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Details of Grant 

EPSRC Reference: EP/R001227/1
Title: Learning to Efficiently Plan in Flexible Distributed Organizations
Principal Investigator: Oliehoek, Dr F
Other Investigators:
Researcher Co-Investigators:
Project Partners:
Northeastern University STFC Laboratories (Grouped)
Department: Computer Science
Organisation: University of Liverpool
Scheme: First Grant - Revised 2009
Starts: 01 June 2017 Ends: 31 May 2019 Value (£): 101,049
EPSRC Research Topic Classifications:
Artificial Intelligence
EPSRC Industrial Sector Classifications:
Information Technologies
Related Grants:
Panel History:
Panel DatePanel NameOutcome
19 Apr 2017 EPSRC ICT Prioritisation Panel April 2017 Announced
Summary on Grant Application Form
Teams of robots are expected to revolutionise industry and other other parts of society. However, decision making in such so-called multiagent systems (MASs) under uncertainty is computationally very complex. The decentralized partially observable Markov decision process (Dec-POMDP) framework facilitates principled formulation of such decision making problems, but currently there are no scalable solution methods that provide guarantees on task performance. To simplify coordination in MASs, agent organisations assign an abstracted, easier problem to each agent. Typically only the most rigid organisations, which completely decouple the agents, have led to clear computational benefits. However, these come at the expense of task performance: full decoupling means that agents can no longer collaborate to divide the workload.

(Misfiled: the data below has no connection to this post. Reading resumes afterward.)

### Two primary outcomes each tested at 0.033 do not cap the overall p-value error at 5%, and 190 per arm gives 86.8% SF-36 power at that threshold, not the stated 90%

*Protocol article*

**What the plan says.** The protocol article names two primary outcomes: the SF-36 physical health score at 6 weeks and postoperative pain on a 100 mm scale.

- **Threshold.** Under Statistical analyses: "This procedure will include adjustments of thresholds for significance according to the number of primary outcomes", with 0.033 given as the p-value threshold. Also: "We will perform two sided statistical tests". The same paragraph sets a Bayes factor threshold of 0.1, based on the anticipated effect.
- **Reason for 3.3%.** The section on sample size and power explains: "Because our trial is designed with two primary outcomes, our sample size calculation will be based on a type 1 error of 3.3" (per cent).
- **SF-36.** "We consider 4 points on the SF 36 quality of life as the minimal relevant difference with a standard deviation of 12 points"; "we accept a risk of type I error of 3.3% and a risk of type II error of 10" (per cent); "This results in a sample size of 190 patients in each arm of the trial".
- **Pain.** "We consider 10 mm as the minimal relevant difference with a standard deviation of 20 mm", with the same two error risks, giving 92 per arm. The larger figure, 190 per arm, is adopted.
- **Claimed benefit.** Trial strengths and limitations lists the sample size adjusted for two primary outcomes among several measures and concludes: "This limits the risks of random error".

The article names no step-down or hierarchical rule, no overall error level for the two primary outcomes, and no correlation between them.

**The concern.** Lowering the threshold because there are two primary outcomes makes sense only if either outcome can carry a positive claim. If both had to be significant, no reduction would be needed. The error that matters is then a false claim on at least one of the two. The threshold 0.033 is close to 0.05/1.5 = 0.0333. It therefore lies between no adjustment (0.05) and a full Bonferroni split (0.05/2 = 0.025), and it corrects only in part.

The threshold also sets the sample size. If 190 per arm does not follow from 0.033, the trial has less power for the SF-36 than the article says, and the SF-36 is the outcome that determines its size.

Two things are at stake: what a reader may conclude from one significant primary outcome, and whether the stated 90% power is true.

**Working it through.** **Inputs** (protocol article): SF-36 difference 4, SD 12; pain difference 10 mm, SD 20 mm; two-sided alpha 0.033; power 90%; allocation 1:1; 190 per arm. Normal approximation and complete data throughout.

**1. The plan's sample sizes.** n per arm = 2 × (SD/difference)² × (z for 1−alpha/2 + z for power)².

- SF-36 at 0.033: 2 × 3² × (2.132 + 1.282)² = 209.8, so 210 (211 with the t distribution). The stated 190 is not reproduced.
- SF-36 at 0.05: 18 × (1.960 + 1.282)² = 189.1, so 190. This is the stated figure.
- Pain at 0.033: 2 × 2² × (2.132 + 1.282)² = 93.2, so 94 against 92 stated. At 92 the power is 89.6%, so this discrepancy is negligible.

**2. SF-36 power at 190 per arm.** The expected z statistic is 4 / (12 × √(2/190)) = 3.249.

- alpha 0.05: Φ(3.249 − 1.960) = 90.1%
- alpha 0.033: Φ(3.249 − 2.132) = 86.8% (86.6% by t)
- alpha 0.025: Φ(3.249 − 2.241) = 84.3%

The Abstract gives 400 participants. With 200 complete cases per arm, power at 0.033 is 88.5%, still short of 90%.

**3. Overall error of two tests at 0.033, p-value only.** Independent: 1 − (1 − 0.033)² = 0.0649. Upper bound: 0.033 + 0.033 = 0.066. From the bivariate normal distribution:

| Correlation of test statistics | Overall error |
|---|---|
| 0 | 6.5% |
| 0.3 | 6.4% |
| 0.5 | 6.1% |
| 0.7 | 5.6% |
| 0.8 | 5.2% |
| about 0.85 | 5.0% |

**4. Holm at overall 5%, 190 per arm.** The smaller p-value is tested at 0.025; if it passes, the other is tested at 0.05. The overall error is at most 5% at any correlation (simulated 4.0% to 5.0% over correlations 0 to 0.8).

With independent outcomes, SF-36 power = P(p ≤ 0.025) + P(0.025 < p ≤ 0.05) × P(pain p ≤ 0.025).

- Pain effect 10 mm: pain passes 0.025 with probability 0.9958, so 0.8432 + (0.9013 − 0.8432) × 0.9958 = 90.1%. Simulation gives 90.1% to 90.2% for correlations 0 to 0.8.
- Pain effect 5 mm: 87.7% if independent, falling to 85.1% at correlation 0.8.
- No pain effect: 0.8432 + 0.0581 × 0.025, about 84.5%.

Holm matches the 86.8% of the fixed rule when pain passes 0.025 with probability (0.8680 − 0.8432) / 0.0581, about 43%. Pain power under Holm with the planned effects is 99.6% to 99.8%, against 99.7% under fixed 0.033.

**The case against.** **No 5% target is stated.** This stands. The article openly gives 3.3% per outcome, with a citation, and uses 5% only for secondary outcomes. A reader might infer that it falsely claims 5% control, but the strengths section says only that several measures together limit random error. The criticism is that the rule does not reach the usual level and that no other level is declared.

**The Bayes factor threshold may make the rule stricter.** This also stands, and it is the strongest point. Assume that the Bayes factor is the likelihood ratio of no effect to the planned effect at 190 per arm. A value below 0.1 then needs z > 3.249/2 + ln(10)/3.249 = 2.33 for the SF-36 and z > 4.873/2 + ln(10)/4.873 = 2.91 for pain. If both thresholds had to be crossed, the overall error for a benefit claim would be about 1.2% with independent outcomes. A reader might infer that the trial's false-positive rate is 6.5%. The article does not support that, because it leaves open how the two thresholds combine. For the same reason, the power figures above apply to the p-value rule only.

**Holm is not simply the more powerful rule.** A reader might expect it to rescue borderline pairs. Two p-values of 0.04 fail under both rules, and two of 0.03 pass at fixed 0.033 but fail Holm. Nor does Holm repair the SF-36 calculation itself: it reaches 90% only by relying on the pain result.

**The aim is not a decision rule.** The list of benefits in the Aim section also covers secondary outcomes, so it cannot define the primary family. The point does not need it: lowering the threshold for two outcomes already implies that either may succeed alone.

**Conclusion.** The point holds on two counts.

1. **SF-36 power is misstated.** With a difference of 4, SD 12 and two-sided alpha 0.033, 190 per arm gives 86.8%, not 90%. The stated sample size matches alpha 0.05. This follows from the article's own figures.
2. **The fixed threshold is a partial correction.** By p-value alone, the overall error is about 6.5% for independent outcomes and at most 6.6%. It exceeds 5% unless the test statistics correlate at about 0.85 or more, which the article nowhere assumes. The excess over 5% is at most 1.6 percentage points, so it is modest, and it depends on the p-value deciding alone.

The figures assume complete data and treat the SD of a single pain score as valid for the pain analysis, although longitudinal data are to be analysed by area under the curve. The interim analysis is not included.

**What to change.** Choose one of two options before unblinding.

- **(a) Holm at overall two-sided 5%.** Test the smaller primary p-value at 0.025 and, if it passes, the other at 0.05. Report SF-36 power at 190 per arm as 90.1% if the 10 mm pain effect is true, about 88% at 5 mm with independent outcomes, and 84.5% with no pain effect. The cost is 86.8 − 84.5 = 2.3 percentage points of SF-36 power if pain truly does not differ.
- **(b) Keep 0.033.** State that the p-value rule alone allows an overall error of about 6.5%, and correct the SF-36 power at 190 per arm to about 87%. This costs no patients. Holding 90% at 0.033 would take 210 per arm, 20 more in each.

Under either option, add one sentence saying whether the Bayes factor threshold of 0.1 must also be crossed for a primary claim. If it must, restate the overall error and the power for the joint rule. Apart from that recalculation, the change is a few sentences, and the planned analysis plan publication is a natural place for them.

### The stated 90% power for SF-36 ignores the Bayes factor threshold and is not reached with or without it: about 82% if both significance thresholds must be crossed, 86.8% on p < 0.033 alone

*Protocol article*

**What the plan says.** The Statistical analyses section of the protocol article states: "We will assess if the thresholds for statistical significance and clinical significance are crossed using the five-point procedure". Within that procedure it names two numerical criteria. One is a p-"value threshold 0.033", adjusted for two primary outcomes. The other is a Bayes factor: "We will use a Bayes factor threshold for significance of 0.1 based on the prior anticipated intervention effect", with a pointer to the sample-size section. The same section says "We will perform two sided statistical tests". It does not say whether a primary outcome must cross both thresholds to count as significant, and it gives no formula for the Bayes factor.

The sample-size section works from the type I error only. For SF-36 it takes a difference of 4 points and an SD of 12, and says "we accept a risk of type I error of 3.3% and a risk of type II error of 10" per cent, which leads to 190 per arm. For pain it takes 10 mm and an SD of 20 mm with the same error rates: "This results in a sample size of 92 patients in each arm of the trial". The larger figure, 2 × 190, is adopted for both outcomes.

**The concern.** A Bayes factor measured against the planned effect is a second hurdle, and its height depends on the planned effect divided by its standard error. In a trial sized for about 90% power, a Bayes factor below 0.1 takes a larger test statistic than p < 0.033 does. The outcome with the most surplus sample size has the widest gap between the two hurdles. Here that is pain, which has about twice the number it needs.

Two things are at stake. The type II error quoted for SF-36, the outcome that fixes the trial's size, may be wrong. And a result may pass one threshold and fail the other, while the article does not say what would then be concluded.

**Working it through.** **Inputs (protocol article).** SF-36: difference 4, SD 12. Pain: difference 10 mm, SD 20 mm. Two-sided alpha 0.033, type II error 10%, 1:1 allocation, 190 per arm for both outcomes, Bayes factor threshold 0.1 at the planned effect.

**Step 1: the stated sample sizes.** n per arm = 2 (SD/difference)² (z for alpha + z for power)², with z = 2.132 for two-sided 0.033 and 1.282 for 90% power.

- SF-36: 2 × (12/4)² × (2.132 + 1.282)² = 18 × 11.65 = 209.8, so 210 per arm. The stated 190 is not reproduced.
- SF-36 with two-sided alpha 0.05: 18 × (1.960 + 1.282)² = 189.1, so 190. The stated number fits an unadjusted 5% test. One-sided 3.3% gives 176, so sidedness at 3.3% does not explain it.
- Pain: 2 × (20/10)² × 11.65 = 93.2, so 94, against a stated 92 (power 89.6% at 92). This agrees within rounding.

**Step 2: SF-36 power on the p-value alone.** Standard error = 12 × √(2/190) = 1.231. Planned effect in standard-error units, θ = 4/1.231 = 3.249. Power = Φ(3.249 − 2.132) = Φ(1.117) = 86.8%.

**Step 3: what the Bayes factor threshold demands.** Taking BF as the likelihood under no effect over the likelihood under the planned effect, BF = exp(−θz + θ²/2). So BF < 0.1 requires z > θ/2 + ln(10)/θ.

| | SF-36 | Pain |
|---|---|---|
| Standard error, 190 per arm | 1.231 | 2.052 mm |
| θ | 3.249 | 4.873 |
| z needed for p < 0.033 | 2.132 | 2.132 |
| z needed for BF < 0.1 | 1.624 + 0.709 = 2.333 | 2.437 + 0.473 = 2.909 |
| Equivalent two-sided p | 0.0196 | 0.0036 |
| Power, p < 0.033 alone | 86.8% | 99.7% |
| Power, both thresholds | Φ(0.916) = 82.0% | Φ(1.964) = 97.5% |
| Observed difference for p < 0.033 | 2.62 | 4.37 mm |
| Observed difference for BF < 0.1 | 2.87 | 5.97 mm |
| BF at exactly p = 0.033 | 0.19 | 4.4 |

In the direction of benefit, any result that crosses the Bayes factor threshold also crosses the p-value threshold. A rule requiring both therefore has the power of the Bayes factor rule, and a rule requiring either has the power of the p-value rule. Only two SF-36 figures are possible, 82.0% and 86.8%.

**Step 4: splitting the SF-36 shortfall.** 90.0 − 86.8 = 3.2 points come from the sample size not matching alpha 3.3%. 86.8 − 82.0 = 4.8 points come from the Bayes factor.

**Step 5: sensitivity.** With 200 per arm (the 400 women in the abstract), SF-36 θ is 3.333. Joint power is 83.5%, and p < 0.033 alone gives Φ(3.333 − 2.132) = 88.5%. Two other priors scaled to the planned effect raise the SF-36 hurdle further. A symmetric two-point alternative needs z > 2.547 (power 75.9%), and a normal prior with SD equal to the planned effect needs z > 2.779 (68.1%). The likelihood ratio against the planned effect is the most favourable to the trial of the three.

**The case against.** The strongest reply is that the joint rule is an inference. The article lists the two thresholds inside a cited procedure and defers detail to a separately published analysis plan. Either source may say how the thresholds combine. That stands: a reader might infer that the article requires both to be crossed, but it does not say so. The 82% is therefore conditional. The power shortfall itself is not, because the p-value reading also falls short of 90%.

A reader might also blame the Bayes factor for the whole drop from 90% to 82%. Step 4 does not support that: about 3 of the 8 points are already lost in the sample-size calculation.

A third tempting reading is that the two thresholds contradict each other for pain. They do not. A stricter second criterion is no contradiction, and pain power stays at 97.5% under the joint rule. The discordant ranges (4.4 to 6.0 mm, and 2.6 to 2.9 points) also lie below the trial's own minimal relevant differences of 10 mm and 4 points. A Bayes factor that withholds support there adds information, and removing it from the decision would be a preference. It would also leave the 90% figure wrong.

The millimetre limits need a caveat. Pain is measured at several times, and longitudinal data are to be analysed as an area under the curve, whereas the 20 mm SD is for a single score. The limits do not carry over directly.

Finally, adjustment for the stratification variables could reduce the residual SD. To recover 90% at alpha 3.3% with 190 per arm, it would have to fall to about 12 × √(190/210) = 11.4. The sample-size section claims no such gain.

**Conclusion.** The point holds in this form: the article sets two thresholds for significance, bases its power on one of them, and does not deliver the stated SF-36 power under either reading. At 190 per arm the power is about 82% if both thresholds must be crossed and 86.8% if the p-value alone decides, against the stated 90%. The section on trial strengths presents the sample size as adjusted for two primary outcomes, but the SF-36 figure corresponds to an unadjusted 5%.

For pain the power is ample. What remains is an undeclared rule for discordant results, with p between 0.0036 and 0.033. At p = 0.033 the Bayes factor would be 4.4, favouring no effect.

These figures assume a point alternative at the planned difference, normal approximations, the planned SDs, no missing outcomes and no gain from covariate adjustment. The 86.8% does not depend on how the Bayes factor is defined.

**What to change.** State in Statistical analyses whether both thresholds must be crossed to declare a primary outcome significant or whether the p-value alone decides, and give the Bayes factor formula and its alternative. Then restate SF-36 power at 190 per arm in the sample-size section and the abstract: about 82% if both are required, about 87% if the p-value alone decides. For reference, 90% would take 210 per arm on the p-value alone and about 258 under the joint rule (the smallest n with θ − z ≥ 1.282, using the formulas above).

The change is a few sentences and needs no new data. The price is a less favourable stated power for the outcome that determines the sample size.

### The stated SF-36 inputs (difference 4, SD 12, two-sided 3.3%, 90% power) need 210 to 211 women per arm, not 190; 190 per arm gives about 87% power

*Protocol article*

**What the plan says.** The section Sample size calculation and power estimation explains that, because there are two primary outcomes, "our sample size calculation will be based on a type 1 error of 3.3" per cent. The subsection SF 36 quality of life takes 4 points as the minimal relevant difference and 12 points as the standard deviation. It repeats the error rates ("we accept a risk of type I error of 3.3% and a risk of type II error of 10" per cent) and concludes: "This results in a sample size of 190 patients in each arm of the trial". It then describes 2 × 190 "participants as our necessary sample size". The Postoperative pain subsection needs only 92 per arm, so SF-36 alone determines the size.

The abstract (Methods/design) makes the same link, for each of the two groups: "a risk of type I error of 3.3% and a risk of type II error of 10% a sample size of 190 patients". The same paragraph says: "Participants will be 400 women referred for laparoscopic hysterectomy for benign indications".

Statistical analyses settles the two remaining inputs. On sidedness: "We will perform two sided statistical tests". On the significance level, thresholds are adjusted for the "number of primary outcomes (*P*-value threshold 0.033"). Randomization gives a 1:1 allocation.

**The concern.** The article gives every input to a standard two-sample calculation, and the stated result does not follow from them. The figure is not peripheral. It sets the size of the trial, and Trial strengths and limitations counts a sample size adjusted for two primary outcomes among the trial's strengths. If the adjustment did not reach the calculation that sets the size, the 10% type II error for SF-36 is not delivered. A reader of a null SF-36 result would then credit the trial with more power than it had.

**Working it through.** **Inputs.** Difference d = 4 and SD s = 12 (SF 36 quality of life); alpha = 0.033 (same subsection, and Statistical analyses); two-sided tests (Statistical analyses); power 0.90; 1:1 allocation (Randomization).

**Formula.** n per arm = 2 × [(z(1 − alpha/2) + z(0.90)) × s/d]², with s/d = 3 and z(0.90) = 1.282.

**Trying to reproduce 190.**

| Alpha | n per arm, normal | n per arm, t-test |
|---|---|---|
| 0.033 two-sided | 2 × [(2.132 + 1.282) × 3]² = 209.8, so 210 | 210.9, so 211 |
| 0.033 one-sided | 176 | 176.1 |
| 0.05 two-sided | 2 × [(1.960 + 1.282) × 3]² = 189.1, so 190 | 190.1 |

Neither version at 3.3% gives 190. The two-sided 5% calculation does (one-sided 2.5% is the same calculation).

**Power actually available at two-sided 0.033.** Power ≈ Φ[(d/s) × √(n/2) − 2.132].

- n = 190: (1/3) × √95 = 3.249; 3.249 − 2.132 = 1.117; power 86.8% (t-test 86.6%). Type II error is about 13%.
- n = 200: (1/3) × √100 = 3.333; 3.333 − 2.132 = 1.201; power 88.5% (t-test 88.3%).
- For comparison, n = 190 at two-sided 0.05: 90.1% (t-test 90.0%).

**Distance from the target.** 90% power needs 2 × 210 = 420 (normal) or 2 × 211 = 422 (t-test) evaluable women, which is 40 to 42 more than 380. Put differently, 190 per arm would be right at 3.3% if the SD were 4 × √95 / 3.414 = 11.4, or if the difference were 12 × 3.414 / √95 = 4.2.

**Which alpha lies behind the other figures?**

This project will focus on flexible distributed organisations (FDOs) for Dec-POMDPs, which restrict considered interactions to spatially nearby agents without imposing full decoupling. Currently no scalable decision making methods with guarantees on task performance exist for FDOs: the main goal of the project is to develop such methods along with the theory that supports their formalisation. To accomplish this goal, it will investigate the use of deep learning techniques to learn representations of 'influence' in FDOs and use those representations to develop novel planning methods. If successful, this will provide the proof-of-concept that learned influence representations can enable principled decision making in large-scale MASs. This will be the basis for a larger research program investigating such influence representations for different forms of abstraction and will spark applied research that investigates deployment of the developed algorithms in real robotic teams.
Key Findings
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Further Information:  
Organisation Website: http://www.liv.ac.uk